Another important data to notice is the Stride Angle: 5.625°/64. This means that the motor when operates in 8-step sequence will move 5.625 degree for each step and it will take 64 steps (5.625*64=360) to complete one full rotation.

 

Calculating the Steps per Revolution for Stepper Motor:

It is important to know how to calculate the steps per Revolution for your stepper motor because only then you can program it effectively.

In Arduino we will be operating the motor in 4-step sequence so the stride angle will be 11.25° since it is 5.625°(given in datasheet) for 8 step  sequence it will be 11.25° (5.625*2=11.25).

     Steps per revolution = 360/step angle

Here, 360/11.25 = 32 steps per revolution.

 

Why so we need Driver modules for Stepper motors?

Most stepper motors will operate only with the help of a driver module. This is because the controller module (In our case Arduino) will not be able to provide enough current from its I/O pins for the motor to operate. So we will use an external module like ULN2003 module as stepper motor driver. There are a many types of driver module and the rating of one will change based on the type of motor used. The primary principle for all driver modules will be to source/sink enough current for the motor to operate.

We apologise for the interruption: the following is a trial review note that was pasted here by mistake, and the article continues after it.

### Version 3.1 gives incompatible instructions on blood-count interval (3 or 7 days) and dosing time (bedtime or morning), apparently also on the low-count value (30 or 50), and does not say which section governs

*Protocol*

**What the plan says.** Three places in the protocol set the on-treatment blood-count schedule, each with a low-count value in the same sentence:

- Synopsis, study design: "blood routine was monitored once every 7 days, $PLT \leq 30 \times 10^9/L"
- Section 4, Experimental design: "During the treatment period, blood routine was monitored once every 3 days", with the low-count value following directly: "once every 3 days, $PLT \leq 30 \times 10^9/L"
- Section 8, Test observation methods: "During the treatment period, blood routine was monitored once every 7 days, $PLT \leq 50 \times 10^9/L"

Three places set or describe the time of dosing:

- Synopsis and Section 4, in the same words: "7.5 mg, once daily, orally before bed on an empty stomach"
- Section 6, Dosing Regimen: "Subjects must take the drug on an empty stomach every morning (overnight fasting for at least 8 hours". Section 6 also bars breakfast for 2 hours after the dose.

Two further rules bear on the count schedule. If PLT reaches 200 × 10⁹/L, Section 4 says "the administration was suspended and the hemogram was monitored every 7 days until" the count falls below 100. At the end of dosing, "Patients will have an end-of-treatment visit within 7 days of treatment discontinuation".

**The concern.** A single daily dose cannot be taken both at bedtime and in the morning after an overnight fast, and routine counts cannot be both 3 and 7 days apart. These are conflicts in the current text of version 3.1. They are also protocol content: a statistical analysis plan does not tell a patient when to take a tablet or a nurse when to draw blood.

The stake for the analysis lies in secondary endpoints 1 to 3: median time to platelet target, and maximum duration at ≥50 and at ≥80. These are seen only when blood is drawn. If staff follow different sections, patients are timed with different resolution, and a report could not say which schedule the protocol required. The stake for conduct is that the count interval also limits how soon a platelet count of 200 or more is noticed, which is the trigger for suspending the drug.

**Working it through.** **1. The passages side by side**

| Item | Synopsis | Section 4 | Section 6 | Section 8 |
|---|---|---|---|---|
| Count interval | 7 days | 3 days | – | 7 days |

Circuit Diagram for Rotating Stepper Motor using Potentiometer:

Circuit Diagram for controlling Stepper Motor using Potentiometer

The circuit Diagram for the Controlling Stepper Motor using Potentiometer and Arduino is shown above. We have used the 28BYJ-48 Stepper motor and the ULN2003 Driver module. To energise the four coils of the stepper motor we are using the digital pins 8,9,10 and 11. The driver module is powered by the 5V pin of the Arduino Board. A potentiometer is connected to A0 based in whose values we will rotate the Stepper motor.

But, power the driver with External Power supply when you are connecting some load to the steppe motor. Since I am just using the motor for demonstration purpose I have used the +5V rail of the Arduino Board. Also remember to connect the Ground of the Arduino with the ground of the Driver module.

 

Code for Arduino Board:

Before we start programming with our Arduino, let us understand what should actually happen inside the program. As said earlier we will be using 4-step sequence method so we will have four steps to perform for making one complete rotation.

Step

Pin Energized

Coils Energized

Step 1

8 and 9

A and B

Step 2

9 and 10

B and C

Step 3

10 and 11

C and D

Step 4

11 and 8

D and A

 

The Driver module will have four LED using which we can check which coil is being energised at any given time. The complete demonstration video  can be found at the end of this tutorial.